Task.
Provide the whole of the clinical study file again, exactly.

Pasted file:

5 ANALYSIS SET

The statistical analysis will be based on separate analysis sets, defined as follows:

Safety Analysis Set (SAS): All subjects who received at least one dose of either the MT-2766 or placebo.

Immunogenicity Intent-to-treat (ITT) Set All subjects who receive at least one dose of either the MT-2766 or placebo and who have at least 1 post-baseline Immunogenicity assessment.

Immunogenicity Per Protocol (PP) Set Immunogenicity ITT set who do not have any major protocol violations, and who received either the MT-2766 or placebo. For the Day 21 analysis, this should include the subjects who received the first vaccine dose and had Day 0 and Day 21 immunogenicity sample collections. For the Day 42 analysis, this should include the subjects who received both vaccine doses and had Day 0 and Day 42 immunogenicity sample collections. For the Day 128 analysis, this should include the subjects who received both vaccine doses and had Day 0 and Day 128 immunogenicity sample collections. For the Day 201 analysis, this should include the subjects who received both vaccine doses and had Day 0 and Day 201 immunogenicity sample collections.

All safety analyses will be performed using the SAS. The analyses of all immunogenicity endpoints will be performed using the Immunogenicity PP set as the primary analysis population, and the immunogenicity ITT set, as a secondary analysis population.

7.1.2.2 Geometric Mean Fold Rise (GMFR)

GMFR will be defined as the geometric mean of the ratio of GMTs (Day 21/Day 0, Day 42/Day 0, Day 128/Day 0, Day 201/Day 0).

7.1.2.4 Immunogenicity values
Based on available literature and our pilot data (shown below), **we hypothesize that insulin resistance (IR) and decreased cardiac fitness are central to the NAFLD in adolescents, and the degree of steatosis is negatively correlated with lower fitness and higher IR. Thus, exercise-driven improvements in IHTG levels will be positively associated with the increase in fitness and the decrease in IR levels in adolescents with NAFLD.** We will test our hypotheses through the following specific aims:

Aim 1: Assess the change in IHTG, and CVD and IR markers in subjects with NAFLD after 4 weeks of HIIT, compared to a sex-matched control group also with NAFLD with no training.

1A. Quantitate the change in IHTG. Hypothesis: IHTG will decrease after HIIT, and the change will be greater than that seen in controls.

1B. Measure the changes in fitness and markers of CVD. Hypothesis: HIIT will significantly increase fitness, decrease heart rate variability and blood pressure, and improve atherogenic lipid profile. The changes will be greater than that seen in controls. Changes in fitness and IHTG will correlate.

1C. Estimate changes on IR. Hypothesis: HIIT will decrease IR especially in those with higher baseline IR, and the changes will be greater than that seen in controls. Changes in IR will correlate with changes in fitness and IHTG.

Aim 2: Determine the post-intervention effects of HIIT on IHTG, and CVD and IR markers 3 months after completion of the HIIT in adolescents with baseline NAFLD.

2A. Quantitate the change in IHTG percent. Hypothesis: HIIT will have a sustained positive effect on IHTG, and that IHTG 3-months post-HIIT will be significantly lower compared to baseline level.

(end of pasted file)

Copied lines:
5 ANALYSIS SET

The statistical analysis will be based on separate analysis sets, defined as follows:

Safety Analysis Set (SAS): All subjects who received at least one dose of either the MT-2766 or placebo.

Immunogenicity Intent-to-treat (ITT) Set All subjects who receive at least one dose of either the MT-2766 or placebo and who have at least 1 post-baseline Immunogenicity assessment.

Immunogenicity Per Protocol (PP) Set Immunogenicity ITT set who do not have any major protocol violations, and who received either the MT-2766 or placebo. For the Day 21 analysis, this should include the subjects who received the first vaccine dose and had Day 0 and Day 21 immunogenicity sample collections. For the Day 42 analysis, this should include the subjects who received both vaccine doses and had Day 0 and Day 42 immunogenicity sample collections. For the Day 128 analysis, this should include the subjects who received both vaccine doses and had Day 0 and Day 128 immunogenicity sample collections. For the Day 201 analysis, this should include the subjects who received both vaccine doses and had Day 0 and Day 201 immunogenicity sample collections.

All safety analyses will be performed using the SAS. The analyses of all immunogenicity endpoints will be performed using the Immunogenicity PP set as the primary analysis population, and the immunogenicity ITT set, as a secondary analysis population.

7.1.2.2 Geometric Mean Fold Rise (GMFR)

GMFR will be defined as the geometric mean of the ratio of GMTs (Day 21/Day 0, Day 42/Day 0, Day 128/Day 0, Day 201/Day 0).

7.1.2.4 Immunogenicity values
Based on available literature and our pilot data (shown below), **we hypothesize that insulin resistance (IR) and decreased cardiac fitness are central to the NAFLD in adolescents, and the degree of steatosis is negatively correlated with lower fitness and higher IR. Thus, exercise-driven improvements in IHTG levels will be positively associated with the increase in fitness and the decrease in IR levels in adolescents with NAFLD.** We will test our hypotheses through the following specific aims:

Aim 1: Assess the change in IHTG, and CVD and IR markers in subjects with NAFLD after 4 weeks of HIIT, compared to a sex-matched control group also with NAFLD with no training.

1A. Quantitate the change in IHTG. Hypothesis: IHTG will decrease after HIIT, and the change will be greater than that seen in controls.

1B. Measure the changes in fitness and markers of CVD. Hypothesis: HIIT will significantly increase fitness, decrease heart rate variability and blood pressure, and improve atherogenic lipid profile. The changes will be greater than that seen in controls. Changes in fitness and IHTG will correlate.

1C. Estimate changes on IR. Hypothesis: HIIT will decrease IR especially in those with higher baseline IR, and the changes will be greater than that seen in controls. Changes in IR will correlate with changes in fitness and IHTG.

Aim 2: Determine the post-intervention effects of HIIT on IHTG, and CVD and IR markers 3 months after completion of the HIIT in adolescents with baseline NAFLD.

2A. Quantitate the change in IHTG percent. Hypothesis: HIIT will have a sustained positive effect on IHTG, and that IHTG 3-months post-HIIT will be significantly lower compared to baseline level.